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You are here: Home / Seminars / Experimental physics and modelling / Withdrawing two elastic fibers from a bath

Withdrawing two elastic fibers from a bath

Emmanuel Siefert (Université Libre de Bruxelles)
When Apr 28, 2023
from 11:00 to 12:00
Where M7-101
Attendees Emmanuel Siefert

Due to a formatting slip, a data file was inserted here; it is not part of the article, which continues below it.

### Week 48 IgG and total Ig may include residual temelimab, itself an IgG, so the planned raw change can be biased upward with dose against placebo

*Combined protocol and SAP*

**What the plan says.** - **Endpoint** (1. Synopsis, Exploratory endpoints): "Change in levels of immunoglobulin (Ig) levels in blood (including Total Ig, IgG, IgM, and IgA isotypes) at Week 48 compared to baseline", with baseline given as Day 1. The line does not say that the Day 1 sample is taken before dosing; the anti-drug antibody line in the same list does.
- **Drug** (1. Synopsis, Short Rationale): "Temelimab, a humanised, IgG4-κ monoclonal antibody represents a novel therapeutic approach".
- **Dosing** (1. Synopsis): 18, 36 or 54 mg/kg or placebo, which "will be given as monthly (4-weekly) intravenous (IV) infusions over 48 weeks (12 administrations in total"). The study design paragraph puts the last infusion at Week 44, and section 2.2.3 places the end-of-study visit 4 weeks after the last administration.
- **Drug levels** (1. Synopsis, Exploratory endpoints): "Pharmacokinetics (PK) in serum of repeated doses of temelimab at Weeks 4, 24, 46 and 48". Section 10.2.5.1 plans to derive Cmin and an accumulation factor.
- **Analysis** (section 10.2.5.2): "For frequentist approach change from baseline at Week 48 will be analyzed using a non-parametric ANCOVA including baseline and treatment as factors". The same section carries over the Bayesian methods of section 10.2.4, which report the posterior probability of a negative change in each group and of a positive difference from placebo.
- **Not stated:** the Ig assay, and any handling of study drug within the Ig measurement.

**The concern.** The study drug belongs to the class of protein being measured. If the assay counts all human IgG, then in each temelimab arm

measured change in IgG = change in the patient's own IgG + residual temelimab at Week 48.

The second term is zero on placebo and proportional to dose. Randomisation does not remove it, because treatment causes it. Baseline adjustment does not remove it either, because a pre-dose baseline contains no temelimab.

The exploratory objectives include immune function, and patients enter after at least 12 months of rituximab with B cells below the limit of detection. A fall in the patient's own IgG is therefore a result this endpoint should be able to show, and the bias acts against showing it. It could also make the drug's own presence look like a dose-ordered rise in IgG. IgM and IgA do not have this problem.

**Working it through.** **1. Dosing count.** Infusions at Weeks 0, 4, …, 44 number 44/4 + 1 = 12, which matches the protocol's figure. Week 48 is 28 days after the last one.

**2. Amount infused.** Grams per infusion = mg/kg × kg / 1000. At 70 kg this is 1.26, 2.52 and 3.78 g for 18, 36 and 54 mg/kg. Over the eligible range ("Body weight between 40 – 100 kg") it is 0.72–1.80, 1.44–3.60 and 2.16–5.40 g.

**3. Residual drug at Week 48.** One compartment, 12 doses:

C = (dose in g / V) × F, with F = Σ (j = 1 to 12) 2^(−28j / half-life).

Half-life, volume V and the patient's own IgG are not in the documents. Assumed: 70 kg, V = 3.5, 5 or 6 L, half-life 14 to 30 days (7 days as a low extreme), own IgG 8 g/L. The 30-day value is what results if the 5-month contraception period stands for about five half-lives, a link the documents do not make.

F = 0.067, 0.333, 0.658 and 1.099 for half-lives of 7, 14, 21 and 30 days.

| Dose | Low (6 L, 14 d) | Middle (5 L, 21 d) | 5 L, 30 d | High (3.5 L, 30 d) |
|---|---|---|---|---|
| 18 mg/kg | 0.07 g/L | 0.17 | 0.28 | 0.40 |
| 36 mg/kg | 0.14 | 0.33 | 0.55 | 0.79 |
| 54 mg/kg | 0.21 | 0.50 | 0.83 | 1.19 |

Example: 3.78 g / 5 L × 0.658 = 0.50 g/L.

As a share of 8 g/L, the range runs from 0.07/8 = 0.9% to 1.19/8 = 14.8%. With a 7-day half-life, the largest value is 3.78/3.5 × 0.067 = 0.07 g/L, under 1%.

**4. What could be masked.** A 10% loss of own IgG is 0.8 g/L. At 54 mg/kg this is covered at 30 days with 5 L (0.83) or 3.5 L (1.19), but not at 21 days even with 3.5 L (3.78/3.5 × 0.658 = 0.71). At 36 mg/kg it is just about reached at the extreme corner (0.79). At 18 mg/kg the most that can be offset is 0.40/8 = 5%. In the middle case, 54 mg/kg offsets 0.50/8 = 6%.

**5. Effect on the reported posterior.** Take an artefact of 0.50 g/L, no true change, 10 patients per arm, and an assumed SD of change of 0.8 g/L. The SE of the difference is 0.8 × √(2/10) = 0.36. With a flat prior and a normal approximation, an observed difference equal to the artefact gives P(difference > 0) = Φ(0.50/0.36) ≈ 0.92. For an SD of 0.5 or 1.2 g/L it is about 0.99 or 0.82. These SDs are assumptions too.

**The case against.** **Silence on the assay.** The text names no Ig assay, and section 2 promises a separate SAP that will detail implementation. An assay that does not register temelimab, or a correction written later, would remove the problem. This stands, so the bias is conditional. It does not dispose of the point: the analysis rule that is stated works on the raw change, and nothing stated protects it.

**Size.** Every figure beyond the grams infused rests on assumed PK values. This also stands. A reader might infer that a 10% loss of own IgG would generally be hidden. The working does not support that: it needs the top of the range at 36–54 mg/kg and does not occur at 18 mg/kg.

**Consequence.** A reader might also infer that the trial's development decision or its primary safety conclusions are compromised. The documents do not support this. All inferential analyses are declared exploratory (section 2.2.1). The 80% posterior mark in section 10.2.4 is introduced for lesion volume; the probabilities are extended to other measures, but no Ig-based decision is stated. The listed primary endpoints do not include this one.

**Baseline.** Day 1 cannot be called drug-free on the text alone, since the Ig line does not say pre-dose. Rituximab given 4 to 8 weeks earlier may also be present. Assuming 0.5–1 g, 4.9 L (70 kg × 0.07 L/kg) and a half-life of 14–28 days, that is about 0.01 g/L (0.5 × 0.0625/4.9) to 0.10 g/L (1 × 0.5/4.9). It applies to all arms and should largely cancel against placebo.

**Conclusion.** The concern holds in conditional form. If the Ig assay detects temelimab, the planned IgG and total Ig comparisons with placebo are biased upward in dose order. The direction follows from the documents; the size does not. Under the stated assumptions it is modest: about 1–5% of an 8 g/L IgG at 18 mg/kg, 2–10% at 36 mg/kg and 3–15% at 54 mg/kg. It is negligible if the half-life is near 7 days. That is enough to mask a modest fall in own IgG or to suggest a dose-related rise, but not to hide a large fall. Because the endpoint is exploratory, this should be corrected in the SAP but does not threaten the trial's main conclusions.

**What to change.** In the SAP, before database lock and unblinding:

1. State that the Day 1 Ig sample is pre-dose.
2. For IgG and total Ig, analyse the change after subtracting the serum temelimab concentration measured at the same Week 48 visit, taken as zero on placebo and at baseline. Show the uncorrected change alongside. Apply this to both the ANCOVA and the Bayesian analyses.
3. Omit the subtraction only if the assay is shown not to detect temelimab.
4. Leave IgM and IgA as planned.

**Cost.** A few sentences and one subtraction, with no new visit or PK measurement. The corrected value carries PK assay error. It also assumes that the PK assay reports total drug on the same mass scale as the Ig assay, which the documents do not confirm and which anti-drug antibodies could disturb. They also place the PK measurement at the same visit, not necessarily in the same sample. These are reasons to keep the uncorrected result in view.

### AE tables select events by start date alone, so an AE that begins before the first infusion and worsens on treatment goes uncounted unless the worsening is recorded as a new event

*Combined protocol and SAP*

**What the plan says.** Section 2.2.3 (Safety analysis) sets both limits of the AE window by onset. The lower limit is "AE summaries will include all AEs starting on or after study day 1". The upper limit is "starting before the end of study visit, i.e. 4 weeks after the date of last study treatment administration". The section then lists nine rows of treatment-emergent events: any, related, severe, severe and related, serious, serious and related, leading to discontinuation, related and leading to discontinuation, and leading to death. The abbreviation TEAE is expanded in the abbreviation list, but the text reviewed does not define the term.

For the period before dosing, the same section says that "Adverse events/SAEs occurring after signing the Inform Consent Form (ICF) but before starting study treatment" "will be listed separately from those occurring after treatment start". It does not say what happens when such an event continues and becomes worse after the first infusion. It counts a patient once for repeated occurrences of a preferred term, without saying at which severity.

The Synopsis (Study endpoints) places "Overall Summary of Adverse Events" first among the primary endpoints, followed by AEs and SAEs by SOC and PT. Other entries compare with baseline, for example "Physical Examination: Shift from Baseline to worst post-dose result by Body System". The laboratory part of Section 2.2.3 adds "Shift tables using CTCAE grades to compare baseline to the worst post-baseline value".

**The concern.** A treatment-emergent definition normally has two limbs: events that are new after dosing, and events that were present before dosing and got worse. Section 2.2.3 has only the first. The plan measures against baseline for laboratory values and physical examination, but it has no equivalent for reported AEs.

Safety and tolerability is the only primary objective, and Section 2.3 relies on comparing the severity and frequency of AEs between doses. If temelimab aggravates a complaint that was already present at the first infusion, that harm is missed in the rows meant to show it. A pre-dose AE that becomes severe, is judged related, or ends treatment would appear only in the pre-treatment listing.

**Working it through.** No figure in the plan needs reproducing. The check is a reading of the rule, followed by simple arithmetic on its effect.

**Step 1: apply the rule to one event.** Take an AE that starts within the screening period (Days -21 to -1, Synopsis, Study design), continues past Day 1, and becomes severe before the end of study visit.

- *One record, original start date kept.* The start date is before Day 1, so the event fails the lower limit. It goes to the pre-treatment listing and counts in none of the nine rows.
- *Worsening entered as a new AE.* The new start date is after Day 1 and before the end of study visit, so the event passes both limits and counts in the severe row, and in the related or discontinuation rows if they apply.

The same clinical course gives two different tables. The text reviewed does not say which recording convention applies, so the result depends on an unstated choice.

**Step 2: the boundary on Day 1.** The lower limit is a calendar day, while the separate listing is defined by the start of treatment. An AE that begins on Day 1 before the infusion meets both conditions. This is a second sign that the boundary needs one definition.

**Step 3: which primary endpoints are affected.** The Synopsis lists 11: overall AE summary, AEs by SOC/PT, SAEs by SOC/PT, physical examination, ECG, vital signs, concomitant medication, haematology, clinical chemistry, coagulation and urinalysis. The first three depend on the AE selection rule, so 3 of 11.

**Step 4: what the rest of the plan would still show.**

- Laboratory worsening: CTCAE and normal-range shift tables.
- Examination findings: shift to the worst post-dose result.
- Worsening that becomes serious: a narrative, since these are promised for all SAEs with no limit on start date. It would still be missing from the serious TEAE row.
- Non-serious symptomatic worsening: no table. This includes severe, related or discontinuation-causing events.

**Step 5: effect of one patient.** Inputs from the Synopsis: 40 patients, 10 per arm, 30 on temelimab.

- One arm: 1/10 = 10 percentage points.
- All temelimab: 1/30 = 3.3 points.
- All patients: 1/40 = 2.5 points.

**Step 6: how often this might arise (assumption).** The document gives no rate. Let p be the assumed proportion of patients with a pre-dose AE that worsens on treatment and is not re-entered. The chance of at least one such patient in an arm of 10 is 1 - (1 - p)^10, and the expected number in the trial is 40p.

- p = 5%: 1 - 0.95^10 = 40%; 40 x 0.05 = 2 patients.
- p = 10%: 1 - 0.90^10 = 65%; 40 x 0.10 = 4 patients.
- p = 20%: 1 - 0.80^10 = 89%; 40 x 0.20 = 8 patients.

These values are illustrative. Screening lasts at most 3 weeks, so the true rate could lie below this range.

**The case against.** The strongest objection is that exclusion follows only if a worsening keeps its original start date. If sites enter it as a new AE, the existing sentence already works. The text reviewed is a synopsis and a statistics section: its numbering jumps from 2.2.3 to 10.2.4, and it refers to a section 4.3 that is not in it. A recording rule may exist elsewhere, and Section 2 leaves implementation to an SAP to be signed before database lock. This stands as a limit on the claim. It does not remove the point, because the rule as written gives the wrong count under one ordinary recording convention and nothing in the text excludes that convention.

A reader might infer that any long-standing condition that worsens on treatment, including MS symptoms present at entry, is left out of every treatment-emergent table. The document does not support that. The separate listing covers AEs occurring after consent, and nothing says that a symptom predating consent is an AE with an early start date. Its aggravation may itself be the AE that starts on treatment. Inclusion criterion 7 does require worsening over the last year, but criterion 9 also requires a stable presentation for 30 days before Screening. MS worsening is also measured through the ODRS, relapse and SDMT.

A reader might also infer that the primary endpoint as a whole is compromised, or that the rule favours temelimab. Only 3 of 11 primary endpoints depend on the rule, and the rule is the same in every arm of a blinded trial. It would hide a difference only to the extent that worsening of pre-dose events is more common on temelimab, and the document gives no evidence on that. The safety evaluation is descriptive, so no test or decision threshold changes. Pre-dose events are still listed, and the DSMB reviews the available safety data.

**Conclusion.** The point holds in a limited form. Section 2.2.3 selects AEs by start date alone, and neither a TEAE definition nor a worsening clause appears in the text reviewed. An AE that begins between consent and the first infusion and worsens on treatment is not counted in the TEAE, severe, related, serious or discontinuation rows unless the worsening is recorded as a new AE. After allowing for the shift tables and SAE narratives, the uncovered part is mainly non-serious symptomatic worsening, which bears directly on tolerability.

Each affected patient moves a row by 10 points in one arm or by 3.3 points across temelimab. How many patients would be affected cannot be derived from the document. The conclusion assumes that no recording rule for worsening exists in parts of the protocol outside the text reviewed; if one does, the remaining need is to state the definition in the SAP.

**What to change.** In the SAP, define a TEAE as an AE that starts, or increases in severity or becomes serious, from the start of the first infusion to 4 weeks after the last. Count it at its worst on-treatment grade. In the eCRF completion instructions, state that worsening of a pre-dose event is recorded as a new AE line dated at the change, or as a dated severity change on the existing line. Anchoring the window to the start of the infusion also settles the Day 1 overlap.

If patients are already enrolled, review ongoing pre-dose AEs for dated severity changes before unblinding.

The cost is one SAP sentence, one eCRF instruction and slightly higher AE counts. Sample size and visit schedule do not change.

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Some small animals, such as bees, bats or passifore birds, are nectarivores. They feed by dipping periodically their hairy tongue -- resembling a brush -- in the nectar. As a first step to understanding this intricate fluid capture mechanism, we consider a minimal tongue consisting of two hairs. I will first present the results in the quasi-static regime: when partially immersed, they interact with each other through the capillary force induced by their menisci. As they are removed from the bath, their dry length increases, and they become easier to bend until the capillary force is strong enough to trigger contact. Surprisingly, the structures snap to contact from a finite distance at a critical dry length. The transition to coalescence is thus subcritical and exhibits a large hysteresis loop between two stable states. An analytical coalescence criterion is derived and agrees well with experimental data. I will then consider the role of the withdrawing speed. We show that the capillary "Cheerios" force strongly increases with the retraction speed by up to a factor ten compared to the static case. This remarkable increase stems from the shape of the dynamical meniscus between the two fibers. We first study the dynamical meniscus around one fiber and obtain experimental and numerical scaling of its size increase with the capillary number, which is not captured by the classical Landau-Levich-Derjaguin theory. We then show that the shape of the deformed air-liquid interface around two fibers can be inferred from the linear superposition of the interface around a single fiber. These results yield an analytical expression for the attraction, which compares well with the experimental data.